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The performance of inverse probability of treatment weighting and full matching on the propensity score in the presence of model misspecification when estimating the effect of treatment on survival outcomes.
Stat Methods Med Res. 2017 Aug; 26(4):1654-1670.SM

Abstract

There is increasing interest in estimating the causal effects of treatments using observational data. Propensity-score matching methods are frequently used to adjust for differences in observed characteristics between treated and control individuals in observational studies. Survival or time-to-event outcomes occur frequently in the medical literature, but the use of propensity score methods in survival analysis has not been thoroughly investigated. This paper compares two approaches for estimating the Average Treatment Effect (ATE) on survival outcomes: Inverse Probability of Treatment Weighting (IPTW) and full matching. The performance of these methods was compared in an extensive set of simulations that varied the extent of confounding and the amount of misspecification of the propensity score model. We found that both IPTW and full matching resulted in estimation of marginal hazard ratios with negligible bias when the ATE was the target estimand and the treatment-selection process was weak to moderate. However, when the treatment-selection process was strong, both methods resulted in biased estimation of the true marginal hazard ratio, even when the propensity score model was correctly specified. When the propensity score model was correctly specified, bias tended to be lower for full matching than for IPTW. The reasons for these biases and for the differences between the two methods appeared to be due to some extreme weights generated for each method. Both methods tended to produce more extreme weights as the magnitude of the effects of covariates on treatment selection increased. Furthermore, more extreme weights were observed for IPTW than for full matching. However, the poorer performance of both methods in the presence of a strong treatment-selection process was mitigated by the use of IPTW with restriction and full matching with a caliper restriction when the propensity score model was correctly specified.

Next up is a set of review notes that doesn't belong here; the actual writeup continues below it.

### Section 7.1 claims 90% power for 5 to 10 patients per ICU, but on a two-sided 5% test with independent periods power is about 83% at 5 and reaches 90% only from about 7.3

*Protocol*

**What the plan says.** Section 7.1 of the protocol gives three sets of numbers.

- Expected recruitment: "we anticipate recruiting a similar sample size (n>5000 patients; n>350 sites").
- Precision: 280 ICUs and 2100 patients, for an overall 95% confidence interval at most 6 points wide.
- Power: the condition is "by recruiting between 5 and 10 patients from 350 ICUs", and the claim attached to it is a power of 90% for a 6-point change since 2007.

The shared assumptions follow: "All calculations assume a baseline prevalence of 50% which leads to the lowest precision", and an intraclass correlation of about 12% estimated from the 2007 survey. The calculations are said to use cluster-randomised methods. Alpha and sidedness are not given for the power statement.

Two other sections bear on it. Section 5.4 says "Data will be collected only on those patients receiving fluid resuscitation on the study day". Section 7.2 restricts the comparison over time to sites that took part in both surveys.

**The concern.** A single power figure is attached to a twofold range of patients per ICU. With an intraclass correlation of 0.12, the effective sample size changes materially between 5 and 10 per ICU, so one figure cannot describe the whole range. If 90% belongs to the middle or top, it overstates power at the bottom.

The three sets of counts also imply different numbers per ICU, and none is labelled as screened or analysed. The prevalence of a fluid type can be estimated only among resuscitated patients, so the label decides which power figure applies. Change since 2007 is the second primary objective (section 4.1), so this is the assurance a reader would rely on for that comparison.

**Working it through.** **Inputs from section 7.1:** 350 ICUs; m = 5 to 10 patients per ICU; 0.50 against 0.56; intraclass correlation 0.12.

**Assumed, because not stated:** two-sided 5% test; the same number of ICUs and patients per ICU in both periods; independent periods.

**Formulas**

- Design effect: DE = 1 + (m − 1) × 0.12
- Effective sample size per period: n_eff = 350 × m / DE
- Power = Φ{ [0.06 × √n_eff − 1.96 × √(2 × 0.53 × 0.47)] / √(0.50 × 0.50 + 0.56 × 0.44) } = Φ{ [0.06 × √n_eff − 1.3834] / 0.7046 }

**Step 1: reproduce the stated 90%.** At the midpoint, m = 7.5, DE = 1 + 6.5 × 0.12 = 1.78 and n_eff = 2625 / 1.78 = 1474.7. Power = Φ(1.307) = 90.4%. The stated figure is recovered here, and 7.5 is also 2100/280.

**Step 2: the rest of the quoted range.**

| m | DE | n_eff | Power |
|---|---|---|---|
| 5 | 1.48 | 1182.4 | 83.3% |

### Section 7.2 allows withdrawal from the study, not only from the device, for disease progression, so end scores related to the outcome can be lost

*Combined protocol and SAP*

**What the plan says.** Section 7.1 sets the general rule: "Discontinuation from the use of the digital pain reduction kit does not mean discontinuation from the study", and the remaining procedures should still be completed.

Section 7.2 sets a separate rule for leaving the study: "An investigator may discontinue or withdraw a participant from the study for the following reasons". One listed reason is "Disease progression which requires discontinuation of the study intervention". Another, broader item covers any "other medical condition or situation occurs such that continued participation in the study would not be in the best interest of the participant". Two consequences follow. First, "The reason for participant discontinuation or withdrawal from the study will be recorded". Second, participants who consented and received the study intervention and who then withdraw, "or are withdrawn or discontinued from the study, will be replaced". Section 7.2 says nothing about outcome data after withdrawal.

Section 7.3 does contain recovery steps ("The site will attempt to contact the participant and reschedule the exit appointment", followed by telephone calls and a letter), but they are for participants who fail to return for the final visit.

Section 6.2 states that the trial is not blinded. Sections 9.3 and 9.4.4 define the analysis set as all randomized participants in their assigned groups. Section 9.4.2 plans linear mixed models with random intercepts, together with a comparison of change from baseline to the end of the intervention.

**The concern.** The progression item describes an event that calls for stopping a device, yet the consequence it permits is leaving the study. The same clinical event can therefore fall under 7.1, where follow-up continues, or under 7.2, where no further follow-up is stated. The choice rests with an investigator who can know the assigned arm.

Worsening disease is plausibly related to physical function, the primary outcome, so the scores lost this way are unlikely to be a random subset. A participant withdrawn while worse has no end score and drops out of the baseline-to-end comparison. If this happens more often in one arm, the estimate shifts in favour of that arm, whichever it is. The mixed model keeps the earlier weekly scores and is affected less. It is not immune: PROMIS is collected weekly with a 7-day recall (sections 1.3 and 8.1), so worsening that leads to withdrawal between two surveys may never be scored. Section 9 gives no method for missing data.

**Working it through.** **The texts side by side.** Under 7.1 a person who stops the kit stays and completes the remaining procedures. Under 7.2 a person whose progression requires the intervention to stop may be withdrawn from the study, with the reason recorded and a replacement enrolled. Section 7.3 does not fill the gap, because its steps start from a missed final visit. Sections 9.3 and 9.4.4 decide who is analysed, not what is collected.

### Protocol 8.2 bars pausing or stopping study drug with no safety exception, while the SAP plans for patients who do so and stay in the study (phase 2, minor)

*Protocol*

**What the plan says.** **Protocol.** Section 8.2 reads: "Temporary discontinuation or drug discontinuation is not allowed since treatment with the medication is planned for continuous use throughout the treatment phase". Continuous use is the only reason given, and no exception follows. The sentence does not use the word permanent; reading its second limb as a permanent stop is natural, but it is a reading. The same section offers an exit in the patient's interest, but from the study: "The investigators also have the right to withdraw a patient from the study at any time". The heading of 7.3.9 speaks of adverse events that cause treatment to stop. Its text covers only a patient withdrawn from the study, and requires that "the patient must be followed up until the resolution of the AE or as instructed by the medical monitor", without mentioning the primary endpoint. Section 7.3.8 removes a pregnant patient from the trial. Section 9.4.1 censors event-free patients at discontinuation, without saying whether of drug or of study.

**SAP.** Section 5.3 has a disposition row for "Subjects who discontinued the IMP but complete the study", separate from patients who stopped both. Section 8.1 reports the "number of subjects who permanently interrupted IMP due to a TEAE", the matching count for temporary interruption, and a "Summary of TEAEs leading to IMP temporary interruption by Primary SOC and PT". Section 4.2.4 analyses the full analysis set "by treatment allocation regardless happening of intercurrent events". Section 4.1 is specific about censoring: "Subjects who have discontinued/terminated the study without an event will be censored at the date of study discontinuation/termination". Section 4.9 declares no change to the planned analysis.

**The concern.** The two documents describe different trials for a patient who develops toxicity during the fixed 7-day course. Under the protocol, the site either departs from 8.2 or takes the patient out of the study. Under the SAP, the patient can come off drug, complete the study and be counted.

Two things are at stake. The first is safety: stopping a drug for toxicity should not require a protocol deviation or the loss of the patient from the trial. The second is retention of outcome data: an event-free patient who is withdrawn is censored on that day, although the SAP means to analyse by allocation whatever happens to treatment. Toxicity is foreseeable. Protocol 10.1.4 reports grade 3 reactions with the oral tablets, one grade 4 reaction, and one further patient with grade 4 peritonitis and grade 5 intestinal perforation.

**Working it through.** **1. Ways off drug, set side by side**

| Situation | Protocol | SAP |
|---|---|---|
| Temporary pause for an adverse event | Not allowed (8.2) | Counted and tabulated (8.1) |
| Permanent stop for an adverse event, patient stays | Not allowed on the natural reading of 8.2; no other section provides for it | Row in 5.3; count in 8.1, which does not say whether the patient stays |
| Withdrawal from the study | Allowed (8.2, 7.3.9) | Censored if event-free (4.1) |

Authors+Show Affiliations

1 Institute for Clinical Evaluative Sciences, Toronto, Ontario, Canada. 2 Institute of Health Management, Policy and Evaluation, University of Toronto. 3 Schulich Heart Research Program, Sunnybrook Research Institute, Toronto, Canada.4 Department of Biostatistics, Johns Hopkins Bloomberg School of Public Health, Baltimore, Maryland. 5 Department of Mental Health, Johns Hopkins Bloomberg School of Public Health, Baltimore, Maryland. 6 Department of Health, Policy, and Management, Johns Hopkins Bloomberg School of Public Health, Baltimore, Maryland.

Pub Type(s)

Journal Article

Language

eng

PubMed ID

25934643

Citation

Austin, Peter C., and Elizabeth A. Stuart. "The Performance of Inverse Probability of Treatment Weighting and Full Matching On the Propensity Score in the Presence of Model Misspecification when Estimating the Effect of Treatment On Survival Outcomes." Statistical Methods in Medical Research, vol. 26, no. 4, 2017, pp. 1654-1670.
Austin PC, Stuart EA. The performance of inverse probability of treatment weighting and full matching on the propensity score in the presence of model misspecification when estimating the effect of treatment on survival outcomes. Stat Methods Med Res. 2017;26(4):1654-1670.